This really is the central point as expressed by Eloy Padilla, an assistant city attorney: “It really needs to be handled on a case-by-case basis,” he says. “You don’t just make blanket statements and blast it out there in the newspaper and scare the whole community.”
An important point by David Hinojosa, attorney for the Mexican American Legal & Educational Defense Fund (MALDEF): “I think it’s outrageous,” he says. “If he’s so concerned about residency, why doesn’t he go to the eastern or western boundaries of his county to see if any students are crossing into his school district?”
Del Rio's controversial crackdown on border-crossing students.
MELISSA DEL BOSQUE | DECEMBER 11, 2009
t first it looked like business as usual in the early morning hours of Wednesday, Sept. 9. The line of cars on the Del Rio International Toll Bridge stretched back toward Ciudad Acuña, Mexico, as people waited to cross northward. Headlights glimmered in the dawn as U.S. immigration officers waved folks through – all except for vehicles with children, which were directed to exit to the right of the bridge.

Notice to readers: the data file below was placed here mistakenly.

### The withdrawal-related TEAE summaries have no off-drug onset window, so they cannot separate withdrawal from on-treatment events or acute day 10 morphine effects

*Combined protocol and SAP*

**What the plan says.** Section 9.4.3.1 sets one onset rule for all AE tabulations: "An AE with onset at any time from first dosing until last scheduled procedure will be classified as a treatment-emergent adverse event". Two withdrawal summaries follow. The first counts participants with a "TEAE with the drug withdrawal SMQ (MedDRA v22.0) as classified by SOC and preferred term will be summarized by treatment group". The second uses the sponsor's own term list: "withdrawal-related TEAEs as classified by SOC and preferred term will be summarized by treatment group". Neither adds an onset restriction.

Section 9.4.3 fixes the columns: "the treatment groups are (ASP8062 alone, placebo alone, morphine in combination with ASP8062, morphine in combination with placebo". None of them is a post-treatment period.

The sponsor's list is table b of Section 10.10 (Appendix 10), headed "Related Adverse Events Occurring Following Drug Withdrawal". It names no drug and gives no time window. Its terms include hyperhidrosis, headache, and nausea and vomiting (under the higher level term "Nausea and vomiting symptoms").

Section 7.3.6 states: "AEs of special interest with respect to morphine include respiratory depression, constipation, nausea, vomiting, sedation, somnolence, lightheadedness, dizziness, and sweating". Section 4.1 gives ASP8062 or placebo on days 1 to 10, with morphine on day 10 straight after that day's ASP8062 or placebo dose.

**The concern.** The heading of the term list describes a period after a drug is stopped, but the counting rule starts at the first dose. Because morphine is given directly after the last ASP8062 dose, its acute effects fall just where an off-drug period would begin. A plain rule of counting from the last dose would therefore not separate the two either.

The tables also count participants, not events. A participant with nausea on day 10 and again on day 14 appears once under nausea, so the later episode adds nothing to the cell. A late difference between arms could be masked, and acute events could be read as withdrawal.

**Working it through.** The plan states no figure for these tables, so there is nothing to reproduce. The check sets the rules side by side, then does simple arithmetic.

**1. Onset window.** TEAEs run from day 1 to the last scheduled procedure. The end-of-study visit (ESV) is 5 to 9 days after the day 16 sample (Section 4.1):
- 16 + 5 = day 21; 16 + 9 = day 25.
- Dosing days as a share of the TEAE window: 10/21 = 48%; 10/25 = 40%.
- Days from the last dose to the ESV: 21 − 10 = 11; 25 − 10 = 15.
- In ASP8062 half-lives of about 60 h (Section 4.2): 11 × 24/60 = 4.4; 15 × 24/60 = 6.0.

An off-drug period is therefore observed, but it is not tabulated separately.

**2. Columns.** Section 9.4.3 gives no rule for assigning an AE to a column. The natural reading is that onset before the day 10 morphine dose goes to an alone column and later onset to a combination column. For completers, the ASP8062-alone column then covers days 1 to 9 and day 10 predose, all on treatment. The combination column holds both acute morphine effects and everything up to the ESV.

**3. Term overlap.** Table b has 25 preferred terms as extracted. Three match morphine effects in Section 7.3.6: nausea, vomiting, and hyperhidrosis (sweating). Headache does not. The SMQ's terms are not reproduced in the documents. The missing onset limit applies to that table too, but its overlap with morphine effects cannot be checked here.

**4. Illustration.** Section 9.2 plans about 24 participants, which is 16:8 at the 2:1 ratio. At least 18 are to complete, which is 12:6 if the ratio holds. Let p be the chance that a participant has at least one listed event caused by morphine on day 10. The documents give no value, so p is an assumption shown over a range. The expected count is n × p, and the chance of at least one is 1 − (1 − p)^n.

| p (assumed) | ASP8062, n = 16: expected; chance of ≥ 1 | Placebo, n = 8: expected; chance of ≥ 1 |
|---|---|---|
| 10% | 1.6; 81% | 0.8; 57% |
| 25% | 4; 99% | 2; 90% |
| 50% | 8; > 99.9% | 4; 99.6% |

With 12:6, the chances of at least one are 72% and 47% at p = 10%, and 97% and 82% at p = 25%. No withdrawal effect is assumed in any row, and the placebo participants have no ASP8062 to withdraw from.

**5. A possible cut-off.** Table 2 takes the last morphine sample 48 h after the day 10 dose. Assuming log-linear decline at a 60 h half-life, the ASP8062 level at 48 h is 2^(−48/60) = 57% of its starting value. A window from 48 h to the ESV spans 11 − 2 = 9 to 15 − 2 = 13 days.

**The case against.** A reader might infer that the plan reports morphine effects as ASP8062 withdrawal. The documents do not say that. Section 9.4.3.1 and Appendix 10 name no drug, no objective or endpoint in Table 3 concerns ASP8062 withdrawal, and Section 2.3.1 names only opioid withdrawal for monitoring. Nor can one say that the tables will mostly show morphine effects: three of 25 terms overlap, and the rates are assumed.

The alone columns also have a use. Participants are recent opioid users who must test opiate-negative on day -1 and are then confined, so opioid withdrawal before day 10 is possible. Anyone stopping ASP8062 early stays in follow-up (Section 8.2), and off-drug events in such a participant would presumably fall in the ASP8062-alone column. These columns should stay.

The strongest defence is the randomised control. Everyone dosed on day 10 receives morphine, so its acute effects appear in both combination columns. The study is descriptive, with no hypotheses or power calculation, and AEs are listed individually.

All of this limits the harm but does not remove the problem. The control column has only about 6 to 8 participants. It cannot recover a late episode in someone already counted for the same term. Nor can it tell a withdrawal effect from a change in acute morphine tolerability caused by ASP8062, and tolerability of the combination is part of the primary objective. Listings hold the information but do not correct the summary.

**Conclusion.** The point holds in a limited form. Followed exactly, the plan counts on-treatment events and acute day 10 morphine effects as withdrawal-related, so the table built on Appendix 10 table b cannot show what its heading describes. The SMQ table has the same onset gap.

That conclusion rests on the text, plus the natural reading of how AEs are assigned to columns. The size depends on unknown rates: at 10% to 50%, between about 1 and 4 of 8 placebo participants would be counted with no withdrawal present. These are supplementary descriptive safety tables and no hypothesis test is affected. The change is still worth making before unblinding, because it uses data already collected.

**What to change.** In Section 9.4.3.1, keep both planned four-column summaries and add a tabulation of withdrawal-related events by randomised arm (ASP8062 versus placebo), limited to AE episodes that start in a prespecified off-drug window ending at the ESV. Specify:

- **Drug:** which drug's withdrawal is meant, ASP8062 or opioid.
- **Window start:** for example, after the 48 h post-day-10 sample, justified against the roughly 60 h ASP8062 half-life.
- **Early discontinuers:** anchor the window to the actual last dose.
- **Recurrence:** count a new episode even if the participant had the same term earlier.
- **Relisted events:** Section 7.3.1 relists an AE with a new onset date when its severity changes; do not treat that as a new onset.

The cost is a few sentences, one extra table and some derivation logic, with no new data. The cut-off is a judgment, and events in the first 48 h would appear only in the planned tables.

There, Del Rio school district employees handed out fliers citing Texas educational and penal codes. “Upon conducting a check at the Port of Entry your child was observed crossing into the United State from Mexico to attend school. … Your child will be withdrawn from the school immediately,” the notices read in part. “Please come to the Office of Pupil Services … to provide proof of residence in the United States.”
About 200 notices were issued that morning. The orders had come from Del Rio’s new school superintendent, Kelt Cooper, who has made it a priority to root out Mexican residents attending school in his district. Port Director Mike Perez, who has worked at the bridge since 1979, says that previous school administrators occasionally came to the bridge with clipboards jotting down students’ names. But “it hadn’t been done for a few years,” he says. “The flier is new. I’ve never seen that done before.”